In its October 2010 issue, Psychology Today discusses introversion. Which got me thinking about the way we do business in the West. Our society is skewed toward the extrovert, yet according to the Myers Briggs Personality types, about half of us are introverts.
First, introversion is not shyness. Introverts gather their energy internally, while extroverts get their energy from the environment around them. Extroverts are typically talkative, assertive and enthusiastic. Introverts are “collectors of thoughts”, and prefer long stretches of solitary activity. Introverts tend to need quiet to think, while extroverts need more stimulation around them. In fact, the level of stimulation that an extrovert craves may overwhelm an introvert.
Often in the work place, the most talkative person emerges as the leader. And many people assume that if someone doesn’t say much, they don’t have much to say. According to the research, introverts do have a lot to say. They just prefer to think and reflect carefully, before jumping in.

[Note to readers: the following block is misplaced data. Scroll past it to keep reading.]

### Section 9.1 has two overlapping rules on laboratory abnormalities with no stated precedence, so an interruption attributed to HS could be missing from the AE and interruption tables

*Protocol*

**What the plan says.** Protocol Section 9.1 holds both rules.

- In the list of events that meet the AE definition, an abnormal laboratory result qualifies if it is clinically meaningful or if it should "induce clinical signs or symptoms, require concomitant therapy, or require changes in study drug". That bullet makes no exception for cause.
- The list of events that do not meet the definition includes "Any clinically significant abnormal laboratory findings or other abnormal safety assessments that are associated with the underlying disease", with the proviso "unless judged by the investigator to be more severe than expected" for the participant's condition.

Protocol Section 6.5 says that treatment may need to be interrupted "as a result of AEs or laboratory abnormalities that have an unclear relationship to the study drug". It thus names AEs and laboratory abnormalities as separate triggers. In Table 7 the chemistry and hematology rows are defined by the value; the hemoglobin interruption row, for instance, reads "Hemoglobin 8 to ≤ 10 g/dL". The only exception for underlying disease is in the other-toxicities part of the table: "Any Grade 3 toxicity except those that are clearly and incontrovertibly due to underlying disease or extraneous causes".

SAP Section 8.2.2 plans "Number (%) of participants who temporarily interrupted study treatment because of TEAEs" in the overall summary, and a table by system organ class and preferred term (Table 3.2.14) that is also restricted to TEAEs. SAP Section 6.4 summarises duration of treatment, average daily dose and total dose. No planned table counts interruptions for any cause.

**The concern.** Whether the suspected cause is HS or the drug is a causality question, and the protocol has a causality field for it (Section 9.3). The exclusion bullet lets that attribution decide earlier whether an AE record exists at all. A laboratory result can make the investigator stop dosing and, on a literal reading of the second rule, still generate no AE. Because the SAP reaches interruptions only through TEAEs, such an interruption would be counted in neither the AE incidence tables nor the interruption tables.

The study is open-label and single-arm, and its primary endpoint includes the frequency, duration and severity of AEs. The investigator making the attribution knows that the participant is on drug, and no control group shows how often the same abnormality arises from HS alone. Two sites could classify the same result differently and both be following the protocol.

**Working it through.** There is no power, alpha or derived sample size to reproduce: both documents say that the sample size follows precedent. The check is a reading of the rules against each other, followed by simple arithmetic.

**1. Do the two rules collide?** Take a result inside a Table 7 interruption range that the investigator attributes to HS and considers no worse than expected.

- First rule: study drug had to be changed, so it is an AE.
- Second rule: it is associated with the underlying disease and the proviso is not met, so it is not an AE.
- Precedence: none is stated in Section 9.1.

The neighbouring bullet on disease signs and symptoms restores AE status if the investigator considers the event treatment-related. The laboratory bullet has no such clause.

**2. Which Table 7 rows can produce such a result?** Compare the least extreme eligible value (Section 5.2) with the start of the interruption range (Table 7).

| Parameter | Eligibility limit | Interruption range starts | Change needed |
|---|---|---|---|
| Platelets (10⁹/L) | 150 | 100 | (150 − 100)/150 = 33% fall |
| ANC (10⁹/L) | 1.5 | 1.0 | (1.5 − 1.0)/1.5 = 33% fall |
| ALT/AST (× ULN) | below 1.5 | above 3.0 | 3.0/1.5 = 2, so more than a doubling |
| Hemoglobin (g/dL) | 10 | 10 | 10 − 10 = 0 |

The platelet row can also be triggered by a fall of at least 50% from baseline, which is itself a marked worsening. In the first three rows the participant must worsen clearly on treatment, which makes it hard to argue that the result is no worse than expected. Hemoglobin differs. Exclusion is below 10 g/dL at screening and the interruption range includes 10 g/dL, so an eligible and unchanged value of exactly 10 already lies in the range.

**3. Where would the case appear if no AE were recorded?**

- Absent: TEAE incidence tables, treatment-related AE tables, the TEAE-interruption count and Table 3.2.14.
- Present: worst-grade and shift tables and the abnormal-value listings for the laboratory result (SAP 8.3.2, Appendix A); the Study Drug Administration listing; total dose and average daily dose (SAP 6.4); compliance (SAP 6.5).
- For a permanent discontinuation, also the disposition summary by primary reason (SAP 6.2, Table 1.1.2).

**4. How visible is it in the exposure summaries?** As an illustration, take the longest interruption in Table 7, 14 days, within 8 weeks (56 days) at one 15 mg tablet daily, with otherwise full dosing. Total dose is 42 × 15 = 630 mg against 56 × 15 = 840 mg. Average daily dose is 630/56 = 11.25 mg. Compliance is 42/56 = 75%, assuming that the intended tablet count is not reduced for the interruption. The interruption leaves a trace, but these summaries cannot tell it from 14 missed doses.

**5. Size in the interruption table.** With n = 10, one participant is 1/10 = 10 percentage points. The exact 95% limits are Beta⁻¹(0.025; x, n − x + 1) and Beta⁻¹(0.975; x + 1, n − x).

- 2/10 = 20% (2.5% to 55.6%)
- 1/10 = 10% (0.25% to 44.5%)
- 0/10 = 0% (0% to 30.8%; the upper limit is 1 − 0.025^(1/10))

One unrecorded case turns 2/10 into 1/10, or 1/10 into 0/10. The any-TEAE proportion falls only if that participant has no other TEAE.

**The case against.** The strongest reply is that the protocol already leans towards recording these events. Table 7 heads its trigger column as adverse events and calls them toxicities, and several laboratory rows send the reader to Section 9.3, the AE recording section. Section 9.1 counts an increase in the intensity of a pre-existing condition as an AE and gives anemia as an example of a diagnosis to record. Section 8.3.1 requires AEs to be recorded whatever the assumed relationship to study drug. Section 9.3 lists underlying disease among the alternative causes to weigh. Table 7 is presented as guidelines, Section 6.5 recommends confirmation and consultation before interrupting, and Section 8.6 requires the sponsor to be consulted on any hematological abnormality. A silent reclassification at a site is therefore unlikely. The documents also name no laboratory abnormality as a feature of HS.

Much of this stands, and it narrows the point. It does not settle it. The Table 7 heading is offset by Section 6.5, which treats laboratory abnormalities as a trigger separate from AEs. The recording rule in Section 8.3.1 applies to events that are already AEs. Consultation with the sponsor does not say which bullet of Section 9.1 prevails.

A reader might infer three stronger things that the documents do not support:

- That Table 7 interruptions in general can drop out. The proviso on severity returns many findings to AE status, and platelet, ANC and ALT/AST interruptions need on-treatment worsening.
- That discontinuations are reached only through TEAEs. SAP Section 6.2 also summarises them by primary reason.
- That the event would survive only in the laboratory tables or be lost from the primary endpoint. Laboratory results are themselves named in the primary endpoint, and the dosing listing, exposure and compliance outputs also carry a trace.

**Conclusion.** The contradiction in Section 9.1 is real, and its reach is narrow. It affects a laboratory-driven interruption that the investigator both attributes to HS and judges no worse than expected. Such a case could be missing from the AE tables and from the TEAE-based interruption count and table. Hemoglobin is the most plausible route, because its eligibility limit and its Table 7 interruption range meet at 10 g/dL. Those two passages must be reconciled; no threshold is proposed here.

So this brings up the question, how do we better engage 50% of the employees in the workplace? Perhaps we need to balance our decision-making processes a bit. For example, rather than presenting PowerPoints and expecting people to respond immediately to the presentation, why not distribute a one page memo a few days in advance? Then allow people time to craft a response in writing. Or, separate the information delivery (the presentation) and the decision-making process, giving people time to reflect on the material.
As a die-hard extrovert, I know that increased time for reflection can improve my decision-making, as I’m too likely to jump to conclusions. Even a few minutes to think quietly in a meeting (or in the classroom) can improve contribution from both extroverts and introverts.
Are you unintentionally imposing your extroverted personality style on 50% of the population? How might you change to get the best out of the people you work with?